So much has changed about the Olympic Games since the first modern iteration was held in 1896. For instance, today's Games include sports like skateboarding and surfing, and 2021 will be the first gender-equal and most diverse in history.
But you don't hear about as much about how sports such as Olympic cycling have evolved, especially in terms of the equipment that helps enable athletes' record-breaking performances, according to Orla Wilson, associate teaching professor of materials science and engineering at the Johns Hopkins Whiting School of Engineering.
"The sleek, lightweight bicycle frames used in road races this summer by Team USA are very different from those used a hundred years ago, or even 10 years ago," says Wilson, an avid amateur cyclist who routinely commutes between her Towson home and the university's Homewood campus via her Felt road bike. "It's all due to engineering: materials science, in particular."
The first bicycle races were won aboard steel-framed bikes. Later, lighter frames made from aluminum let cyclists fly faster down country lanes and were more easily carried during triathlon competitions, she says.
"With the new millennium came a new generation of bikes: frames made of carbon fiber, layered resin containing fibers of different materials, all designed and engineered to be as strong, light, and aerodynamic as possible," Wilson explains.
Materials science and engineering is one of the driving forces behind advances in cycling sports technology and is the focus of the final project for Wilson's Materials Science Lab 1 class, offered each fall. As part of that class, she tasks students with designing bicycle frames made from different materials based on what type of cycling their imaginary rider will be doing.
Students in the course begin by looking at the mechanical properties of materials like titanium, steel, and aluminum. They test some of the materials to learn how they respond to manipulation such as the weight of a rider, rough terrain on trails, or potholes on a road.
"They can design any kind of bike they want, based on what they have learned about the mechanical properties of each," said Wilson. "Each type of bike requires different frames and different materials for making them sturdy and able to withstand the sport or activity for which they were designed."
They learn that bikes such as those in the Tour de France or road races that are part of the Olympic Games are light and stiff to enable to the rider to go as fast as possible, and that the more a bike frame "gives" between rider and road, the more energy is taken away from propelling the bike forward.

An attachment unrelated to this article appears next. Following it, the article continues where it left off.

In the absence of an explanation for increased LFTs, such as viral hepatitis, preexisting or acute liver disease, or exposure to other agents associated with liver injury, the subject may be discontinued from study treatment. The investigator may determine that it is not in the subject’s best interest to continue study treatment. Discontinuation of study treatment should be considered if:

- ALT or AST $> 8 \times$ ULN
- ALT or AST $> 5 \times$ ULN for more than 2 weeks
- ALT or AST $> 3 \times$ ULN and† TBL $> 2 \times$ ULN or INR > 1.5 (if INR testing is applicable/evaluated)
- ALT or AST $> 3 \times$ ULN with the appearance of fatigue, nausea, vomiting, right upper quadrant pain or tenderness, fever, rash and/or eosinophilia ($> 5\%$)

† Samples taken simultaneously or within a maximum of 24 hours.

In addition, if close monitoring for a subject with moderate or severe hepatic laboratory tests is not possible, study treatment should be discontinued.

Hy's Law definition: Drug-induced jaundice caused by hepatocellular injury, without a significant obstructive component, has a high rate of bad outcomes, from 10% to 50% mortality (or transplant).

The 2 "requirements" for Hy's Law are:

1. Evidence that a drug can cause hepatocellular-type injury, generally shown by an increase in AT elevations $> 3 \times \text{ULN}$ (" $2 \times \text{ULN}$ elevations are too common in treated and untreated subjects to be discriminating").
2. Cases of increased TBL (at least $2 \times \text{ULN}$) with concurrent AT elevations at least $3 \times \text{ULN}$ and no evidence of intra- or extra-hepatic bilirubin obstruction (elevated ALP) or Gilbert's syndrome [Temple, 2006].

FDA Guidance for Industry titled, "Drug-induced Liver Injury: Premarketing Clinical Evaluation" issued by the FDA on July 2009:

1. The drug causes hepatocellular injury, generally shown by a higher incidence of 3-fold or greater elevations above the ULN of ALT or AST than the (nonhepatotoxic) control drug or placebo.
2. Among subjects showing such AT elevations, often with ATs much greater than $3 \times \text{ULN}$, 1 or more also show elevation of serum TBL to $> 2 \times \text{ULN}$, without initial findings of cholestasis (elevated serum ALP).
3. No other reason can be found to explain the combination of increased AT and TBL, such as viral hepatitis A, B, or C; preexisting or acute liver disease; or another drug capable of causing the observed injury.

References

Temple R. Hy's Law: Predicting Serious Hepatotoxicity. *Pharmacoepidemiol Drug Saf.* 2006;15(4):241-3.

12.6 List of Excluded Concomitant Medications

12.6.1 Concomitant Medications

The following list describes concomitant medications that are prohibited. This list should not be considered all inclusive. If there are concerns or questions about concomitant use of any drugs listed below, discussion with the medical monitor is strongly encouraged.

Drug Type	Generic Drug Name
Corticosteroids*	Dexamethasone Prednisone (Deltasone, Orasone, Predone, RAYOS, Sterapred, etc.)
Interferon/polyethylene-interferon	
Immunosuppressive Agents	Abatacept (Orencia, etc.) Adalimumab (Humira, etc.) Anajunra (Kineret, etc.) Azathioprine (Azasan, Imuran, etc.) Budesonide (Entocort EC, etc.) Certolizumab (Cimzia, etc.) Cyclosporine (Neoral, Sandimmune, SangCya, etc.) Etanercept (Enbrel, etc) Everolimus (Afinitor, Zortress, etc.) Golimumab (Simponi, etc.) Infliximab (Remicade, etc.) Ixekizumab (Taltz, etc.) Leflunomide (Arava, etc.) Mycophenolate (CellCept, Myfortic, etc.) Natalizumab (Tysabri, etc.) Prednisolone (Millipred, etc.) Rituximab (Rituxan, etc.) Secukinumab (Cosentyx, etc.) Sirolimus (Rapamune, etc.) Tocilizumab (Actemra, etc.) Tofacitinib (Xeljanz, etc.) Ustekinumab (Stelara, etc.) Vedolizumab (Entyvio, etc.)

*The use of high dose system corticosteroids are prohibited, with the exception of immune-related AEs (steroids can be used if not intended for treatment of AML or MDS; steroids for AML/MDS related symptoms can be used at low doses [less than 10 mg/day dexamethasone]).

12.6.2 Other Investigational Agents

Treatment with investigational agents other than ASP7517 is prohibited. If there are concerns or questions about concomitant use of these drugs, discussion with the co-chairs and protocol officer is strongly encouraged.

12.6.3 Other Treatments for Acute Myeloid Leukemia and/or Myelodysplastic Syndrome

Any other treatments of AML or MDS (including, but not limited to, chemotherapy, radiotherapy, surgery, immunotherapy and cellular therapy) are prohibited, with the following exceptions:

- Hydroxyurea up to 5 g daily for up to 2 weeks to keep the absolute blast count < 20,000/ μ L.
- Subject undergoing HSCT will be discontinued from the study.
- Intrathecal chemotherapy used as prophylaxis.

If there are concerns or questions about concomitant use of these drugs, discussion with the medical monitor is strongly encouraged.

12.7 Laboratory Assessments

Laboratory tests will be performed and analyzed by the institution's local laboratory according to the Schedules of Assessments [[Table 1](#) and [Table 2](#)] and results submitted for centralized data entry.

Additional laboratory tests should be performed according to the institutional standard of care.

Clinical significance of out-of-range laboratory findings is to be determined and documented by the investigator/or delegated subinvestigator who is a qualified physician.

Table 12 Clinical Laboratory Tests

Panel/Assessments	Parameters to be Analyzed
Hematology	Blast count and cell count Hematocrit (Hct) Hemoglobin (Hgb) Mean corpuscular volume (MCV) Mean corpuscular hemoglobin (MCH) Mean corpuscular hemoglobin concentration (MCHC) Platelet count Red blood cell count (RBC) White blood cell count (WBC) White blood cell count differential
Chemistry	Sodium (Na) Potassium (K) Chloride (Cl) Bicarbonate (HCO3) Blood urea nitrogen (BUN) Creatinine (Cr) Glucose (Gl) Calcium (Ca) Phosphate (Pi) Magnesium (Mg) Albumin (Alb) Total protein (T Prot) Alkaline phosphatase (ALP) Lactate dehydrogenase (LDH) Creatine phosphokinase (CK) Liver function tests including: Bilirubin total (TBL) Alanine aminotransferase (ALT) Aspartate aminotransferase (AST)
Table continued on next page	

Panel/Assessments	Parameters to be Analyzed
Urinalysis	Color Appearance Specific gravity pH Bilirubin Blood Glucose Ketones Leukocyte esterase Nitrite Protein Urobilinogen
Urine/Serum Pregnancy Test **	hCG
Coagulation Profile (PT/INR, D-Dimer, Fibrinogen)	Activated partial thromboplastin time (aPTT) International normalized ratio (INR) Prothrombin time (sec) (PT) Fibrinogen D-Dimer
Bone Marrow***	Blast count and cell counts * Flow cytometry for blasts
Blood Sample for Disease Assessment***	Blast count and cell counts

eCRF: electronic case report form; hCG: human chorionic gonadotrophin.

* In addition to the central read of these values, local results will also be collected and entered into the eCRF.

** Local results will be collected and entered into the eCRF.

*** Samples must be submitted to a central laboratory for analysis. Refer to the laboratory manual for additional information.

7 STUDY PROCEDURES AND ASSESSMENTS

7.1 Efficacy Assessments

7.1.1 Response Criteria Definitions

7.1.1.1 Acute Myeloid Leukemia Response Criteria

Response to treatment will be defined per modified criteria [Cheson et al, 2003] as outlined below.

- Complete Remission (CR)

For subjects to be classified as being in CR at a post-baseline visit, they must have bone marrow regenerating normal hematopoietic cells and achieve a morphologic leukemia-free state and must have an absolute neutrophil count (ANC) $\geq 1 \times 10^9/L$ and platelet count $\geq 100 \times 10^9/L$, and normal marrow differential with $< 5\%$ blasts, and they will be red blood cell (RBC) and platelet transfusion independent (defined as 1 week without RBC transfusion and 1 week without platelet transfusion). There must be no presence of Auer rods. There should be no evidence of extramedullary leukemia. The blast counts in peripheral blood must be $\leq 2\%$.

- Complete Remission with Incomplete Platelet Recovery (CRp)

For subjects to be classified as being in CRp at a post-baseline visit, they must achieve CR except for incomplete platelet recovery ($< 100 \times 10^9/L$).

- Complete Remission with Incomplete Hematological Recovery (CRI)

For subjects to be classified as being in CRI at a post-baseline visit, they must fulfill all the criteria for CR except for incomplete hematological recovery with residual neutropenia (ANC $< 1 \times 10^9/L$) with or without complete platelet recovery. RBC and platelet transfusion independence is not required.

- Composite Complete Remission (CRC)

They also talk about how stiffness, which is critical for road bikes, is less desirable for mountain bikes, which need to be both sturdy and flexible.
"Sturdiness is critical because of the shock of descending on rocks and steep trails," Wilson says. "That is why mountain bikes are more likely to be made of steel or titanium alloys, which are denser and can withstand greater force. But at the same time, if a rider lives in a particularly wet climate, rust can be a threat. Some mountain bikes can be constructed of aluminum, which has about a third of the density of steel, but more surface area is required to make up for the loss of tensile strength, so the frame may have tubes that are bigger in size and thicker layered."
Students must take all of these factors into account when choosing whether to select steel, aluminum, or titanium for their bike frame projects. Wilson says that the students may also need to process their chosen materials to ensure that they end up with a bicycle design capable of optimum performance.
"This is the essence of materials science and engineering!" Wilson says. "Structure determines properties, but the structure and hence the properties can be changed by processing the material. Depending on the performance requirements, processing may be necessary to change the properties to meet the needs."
Over the years, students in the course have created designs from mountain bikes to unicycles to stationary bikes.
Wilson inherited the lesson from colleague Tim Weihs, a professor of materials science and engineering who previously taught the class.
"I love cycling, so the course seemed like a perfect fit for me," says Wilson.
Wilson first got into cycling out of necessity, riding her bike to and from class as a high school and college student in Ireland. Since then, she has biked all over the world. She has also participated in the American Diabetes Association's annual Tour de Cure to raise awareness about type 1 diabetes, which she and her daughter both have.
"Every year I secretly hope a byproduct of the lesson will be getting students interested in biking as well," says Wilson, who has won several teaching awards. "But they're never as excited about bikes as I am."
While Wilson may not succeed in getting a student bike club started anytime soon, she hopes her students learn not only which materials make the best bike frames, but that engineering is everywhere—in the lab, out on the road, and even in the summer Olympic Games.
"It's important to have something to keep your body and mind active and if you can find something that's more than ticking the exercise box, something that piques your interest, I think that's great," Wilson says.